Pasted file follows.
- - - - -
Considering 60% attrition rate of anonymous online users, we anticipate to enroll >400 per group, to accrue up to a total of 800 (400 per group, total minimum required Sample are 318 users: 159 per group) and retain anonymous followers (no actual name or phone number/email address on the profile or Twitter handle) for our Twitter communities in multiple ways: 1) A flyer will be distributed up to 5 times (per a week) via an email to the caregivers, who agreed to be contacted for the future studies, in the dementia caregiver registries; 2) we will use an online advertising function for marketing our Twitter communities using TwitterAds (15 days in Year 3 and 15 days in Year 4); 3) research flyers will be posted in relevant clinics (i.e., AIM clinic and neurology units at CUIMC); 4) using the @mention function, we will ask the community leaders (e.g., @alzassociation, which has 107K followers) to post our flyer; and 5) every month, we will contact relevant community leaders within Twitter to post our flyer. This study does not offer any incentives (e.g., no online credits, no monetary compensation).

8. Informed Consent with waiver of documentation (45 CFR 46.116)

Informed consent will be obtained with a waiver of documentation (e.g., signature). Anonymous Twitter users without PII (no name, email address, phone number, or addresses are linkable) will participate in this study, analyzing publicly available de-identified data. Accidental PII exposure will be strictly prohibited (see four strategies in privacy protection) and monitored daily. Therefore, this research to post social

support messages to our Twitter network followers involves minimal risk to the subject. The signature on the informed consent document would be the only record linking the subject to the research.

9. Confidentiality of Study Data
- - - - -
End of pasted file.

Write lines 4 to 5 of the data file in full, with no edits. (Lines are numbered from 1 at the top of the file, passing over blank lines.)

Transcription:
support messages to our Twitter network followers involves minimal risk to the subject. The signature on the informed consent document would be the only record linking the subject to the research.

9. Confidentiality of Study Data